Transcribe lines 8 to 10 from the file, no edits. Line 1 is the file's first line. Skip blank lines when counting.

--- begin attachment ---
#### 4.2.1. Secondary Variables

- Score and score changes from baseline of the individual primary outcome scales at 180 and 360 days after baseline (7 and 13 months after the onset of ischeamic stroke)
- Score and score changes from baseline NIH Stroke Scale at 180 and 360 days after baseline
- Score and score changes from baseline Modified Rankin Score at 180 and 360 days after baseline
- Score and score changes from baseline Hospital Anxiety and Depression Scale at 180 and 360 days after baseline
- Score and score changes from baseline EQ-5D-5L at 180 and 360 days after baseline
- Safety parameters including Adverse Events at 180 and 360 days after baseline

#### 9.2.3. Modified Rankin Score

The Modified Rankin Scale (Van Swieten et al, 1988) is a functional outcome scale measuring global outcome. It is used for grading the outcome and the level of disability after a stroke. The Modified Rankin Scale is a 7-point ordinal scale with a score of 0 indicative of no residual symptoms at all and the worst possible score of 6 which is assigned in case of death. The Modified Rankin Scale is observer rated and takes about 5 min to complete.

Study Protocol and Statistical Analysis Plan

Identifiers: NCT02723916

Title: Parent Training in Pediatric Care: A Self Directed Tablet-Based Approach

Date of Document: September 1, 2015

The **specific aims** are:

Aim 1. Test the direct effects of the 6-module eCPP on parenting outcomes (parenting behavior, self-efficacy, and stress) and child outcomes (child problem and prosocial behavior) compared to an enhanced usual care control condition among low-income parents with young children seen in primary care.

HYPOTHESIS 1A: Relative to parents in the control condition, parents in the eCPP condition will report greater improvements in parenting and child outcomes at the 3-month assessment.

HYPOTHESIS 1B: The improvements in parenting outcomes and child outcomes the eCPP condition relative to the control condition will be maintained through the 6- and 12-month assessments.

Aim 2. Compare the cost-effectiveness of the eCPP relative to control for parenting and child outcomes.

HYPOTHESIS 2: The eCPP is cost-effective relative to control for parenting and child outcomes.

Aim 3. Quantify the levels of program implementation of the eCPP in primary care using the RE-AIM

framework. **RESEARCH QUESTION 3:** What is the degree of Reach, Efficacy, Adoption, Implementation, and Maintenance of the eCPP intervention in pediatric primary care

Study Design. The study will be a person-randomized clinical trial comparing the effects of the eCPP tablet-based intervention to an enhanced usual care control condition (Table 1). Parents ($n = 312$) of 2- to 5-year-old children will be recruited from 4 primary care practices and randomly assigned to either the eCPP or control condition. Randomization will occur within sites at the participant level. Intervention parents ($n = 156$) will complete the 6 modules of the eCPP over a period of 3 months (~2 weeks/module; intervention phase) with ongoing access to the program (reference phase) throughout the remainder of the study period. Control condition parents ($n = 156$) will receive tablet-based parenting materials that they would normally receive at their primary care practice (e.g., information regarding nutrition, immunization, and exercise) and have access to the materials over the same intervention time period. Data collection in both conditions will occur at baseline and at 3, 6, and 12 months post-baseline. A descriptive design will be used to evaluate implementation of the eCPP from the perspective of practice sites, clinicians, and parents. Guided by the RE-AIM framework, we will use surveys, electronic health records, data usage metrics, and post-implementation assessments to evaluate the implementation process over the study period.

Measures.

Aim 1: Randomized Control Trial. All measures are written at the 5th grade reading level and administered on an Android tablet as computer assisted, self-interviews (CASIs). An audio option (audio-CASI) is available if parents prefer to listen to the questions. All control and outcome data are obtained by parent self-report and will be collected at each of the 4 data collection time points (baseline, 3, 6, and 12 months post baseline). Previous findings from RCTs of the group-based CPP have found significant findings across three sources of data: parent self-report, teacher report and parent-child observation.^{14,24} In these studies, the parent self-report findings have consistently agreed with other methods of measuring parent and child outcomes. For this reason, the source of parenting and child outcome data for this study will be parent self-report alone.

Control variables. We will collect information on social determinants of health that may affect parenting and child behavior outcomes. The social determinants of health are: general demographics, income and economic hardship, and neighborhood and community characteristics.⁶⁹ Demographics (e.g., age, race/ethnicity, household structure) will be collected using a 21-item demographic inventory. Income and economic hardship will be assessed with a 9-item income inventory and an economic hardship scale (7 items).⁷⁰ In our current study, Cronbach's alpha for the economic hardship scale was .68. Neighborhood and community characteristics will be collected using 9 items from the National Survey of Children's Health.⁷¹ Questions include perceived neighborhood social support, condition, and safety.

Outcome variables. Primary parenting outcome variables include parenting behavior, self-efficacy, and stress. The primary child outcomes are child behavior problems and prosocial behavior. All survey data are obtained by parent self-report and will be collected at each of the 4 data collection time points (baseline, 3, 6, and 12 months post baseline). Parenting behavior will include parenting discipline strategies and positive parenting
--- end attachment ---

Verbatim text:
#### 9.2.3. Modified Rankin Score

The Modified Rankin Scale (Van Swieten et al, 1988) is a functional outcome scale measuring global outcome. It is used for grading the outcome and the level of disability after a stroke. The Modified Rankin Scale is a 7-point ordinal scale with a score of 0 indicative of no residual symptoms at all and the worst possible score of 6 which is assigned in case of death. The Modified Rankin Scale is observer rated and takes about 5 min to complete.

Study Protocol and Statistical Analysis Plan